Universities across the globe should introduce affirmative action admissions policies to widen access for disadvantaged students, according to a new policy paper from the United Nations Educational, Scientific and Cultural Organisation.
Unesco also calls for governments to cap student loan repayments at 15 per cent of graduates’ monthly earnings, but it rejects policies granting free tuition for all students, claiming that one-size-fits-all programmes have been proven to discriminate against poor students.
The study, “We can make higher education equitable and affordable for all”, written by the Global Education Monitoring (GEM) Report team and the International Institute for Education Planning at Unesco, cites a law in Brazil that stipulates that half of all places at the country’s 63 federal universities are guaranteed to students from public secondary schools, or those of African or indigenous descent.
On affirmative action, Brazilian universities’ admissions policies were changed to reflect the ethnic profile of their state, while lower income students were given bonuses on entrance examinations, the report says.
Meanwhile, in India, 22.5 per cent of all places in educational institutions are reserved for students from tribes and lower castes, it adds.
Affirmative action admissions policies – which can involve quotas for disadvantaged groups, bonuses on test scores or consideration of contextual information about applicants – are controversial.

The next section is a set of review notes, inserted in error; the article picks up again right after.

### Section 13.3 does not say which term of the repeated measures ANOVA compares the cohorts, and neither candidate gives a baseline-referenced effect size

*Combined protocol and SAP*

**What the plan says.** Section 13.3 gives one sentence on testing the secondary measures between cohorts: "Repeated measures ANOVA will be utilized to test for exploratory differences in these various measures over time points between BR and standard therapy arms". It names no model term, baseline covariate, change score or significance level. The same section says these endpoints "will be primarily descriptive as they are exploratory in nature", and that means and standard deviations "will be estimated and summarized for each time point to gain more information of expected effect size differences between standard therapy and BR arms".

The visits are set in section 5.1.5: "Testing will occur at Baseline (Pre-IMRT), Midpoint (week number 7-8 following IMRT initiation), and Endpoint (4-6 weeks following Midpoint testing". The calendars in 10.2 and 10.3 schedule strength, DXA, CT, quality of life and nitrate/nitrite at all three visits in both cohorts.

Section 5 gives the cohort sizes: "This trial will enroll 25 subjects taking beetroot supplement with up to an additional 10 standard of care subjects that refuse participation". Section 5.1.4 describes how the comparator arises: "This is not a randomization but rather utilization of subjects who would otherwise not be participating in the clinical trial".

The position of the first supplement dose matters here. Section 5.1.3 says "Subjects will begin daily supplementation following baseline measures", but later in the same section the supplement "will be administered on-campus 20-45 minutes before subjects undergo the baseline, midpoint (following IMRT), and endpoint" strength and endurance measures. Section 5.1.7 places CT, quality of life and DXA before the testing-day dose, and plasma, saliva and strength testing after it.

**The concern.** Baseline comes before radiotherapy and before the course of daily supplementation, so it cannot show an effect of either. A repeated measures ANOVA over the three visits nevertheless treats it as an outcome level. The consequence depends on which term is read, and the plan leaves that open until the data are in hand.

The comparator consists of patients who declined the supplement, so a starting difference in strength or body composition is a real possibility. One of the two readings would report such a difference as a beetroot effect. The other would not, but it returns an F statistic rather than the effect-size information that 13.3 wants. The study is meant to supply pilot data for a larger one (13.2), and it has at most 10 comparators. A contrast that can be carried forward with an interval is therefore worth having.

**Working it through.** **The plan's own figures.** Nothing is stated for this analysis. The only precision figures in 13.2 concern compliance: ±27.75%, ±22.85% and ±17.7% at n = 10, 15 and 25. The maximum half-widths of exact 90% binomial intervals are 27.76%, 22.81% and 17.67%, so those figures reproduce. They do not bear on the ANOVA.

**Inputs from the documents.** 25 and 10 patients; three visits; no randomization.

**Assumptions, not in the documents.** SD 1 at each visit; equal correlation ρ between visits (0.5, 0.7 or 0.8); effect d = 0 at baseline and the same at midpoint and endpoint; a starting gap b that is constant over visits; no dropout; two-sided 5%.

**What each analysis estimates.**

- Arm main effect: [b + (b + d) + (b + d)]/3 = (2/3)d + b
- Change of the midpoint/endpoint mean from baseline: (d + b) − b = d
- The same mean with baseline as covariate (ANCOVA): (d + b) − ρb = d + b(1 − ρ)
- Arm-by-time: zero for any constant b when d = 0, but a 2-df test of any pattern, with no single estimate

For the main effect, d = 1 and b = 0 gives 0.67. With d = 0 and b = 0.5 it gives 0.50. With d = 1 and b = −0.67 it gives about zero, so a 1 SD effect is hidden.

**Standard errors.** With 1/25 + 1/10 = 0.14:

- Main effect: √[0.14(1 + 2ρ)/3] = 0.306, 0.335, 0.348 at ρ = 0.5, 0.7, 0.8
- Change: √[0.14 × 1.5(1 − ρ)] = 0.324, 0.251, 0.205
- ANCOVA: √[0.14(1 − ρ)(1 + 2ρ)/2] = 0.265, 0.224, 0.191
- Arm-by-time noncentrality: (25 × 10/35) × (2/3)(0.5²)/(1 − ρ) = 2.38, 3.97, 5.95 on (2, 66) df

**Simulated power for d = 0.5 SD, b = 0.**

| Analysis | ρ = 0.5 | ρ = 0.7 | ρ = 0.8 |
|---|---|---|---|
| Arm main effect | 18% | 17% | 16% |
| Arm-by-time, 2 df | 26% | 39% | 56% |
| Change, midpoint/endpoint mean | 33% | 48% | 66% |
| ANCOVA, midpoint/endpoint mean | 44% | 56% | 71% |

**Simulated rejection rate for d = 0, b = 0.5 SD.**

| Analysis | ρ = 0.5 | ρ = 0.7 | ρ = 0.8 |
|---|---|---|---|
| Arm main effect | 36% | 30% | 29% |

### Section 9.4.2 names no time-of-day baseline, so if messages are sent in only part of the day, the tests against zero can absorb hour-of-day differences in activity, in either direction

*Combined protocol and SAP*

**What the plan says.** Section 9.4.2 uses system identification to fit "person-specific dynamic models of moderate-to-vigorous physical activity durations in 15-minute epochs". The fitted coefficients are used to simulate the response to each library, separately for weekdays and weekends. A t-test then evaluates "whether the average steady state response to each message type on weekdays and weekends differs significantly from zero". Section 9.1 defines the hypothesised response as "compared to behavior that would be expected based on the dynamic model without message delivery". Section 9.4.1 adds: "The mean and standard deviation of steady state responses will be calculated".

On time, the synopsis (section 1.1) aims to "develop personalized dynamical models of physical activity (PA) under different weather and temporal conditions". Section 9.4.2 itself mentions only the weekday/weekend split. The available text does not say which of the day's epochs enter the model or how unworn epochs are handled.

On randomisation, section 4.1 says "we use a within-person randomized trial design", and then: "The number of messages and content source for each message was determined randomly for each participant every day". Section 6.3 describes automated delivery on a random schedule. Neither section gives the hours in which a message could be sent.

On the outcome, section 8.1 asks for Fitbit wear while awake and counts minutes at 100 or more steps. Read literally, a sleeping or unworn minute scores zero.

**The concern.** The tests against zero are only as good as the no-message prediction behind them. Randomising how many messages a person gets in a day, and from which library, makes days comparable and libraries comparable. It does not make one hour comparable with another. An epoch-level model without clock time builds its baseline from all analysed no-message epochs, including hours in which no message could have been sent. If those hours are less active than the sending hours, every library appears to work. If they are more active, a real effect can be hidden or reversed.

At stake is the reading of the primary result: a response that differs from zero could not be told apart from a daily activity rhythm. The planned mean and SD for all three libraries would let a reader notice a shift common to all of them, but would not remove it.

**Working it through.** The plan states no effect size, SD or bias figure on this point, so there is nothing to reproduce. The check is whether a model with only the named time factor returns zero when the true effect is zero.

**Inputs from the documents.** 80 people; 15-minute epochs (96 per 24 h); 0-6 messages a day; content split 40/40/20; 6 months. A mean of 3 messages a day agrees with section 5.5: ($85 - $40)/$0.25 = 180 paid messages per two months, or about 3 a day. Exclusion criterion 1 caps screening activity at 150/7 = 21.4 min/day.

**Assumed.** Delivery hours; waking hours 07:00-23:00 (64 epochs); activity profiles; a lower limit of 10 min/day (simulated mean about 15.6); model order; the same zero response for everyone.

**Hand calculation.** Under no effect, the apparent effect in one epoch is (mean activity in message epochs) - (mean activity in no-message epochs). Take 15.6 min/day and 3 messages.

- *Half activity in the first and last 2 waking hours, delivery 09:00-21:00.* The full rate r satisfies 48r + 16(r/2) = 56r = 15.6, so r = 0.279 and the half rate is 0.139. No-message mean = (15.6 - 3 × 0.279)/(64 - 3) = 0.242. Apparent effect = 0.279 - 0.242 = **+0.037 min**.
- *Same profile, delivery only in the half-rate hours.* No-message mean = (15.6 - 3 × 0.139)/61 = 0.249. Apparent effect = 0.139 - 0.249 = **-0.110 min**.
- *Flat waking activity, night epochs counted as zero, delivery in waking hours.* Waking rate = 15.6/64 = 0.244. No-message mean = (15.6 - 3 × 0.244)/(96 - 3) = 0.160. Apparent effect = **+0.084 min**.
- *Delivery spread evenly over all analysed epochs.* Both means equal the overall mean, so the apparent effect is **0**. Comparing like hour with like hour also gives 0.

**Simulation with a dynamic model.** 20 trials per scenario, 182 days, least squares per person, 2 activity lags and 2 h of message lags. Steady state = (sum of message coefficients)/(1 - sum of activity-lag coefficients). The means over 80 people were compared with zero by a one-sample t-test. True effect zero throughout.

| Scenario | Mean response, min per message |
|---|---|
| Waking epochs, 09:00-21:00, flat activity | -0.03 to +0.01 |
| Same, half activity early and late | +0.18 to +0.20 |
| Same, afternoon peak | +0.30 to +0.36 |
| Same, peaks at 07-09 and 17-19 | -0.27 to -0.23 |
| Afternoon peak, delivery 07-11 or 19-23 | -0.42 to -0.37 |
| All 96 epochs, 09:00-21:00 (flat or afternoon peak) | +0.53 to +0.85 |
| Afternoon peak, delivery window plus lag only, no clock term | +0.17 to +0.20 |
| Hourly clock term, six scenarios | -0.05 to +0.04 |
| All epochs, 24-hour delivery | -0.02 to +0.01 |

Two white women who were rejected from the University of Texas at Austin in 2008 took the institution to court, alleging that it had discriminated against them on the basis of their race, but last year the US Supreme Court upheld the university’s consideration of race and ethnicity in college admissions.
Taya Louise Owens, research officer at GEM Report and co-author of the paper, said that although “there is no silver bullet” when it comes to designing admissions policies, evidence “overwhelmingly” demonstrates that any policy that targets a specific under-represented group leads to increased access for that group.
Saying that this was true for countries across the world from Nigeria to Israel to the US, she stated that policies tended to work best when supported by national governments.
“The key thing about affirmative action is that it looks at criteria beyond academic achievement to level the playing field,” she said.
She added that common criticisms against such policies include that they impinge on institutional autonomy and that disadvantaged students might not be prepared academically to attend certain universities.
However, she noted, the 2015 book Race, Class and Affirmative Action, written by the Israeli sociologist Sigal Alon, found that minority students perform better at elite institutions than they do at less prestigious universities.
The Unesco paper also cites several datasets that show that the dramatic rise in university student numbers across the world in recent years has led to increased burdens on families to pay for higher education, leaving disadvantaged students behind.
For example, figures from the 2016 GEM Report show that only 1 per cent of the poorest 25- to 29-year-olds across 76 countries have spent more than four years in higher education, compared with 20 per cent of the richest. In the most extreme case, students from the richest households in the Philippines are 50 times more likely to have achieved this than those from the poorest.
Meanwhile, on average, only 8 per cent of young adults are enrolled at universities in the poorest countries, compared with 74 per cent in the richest nations.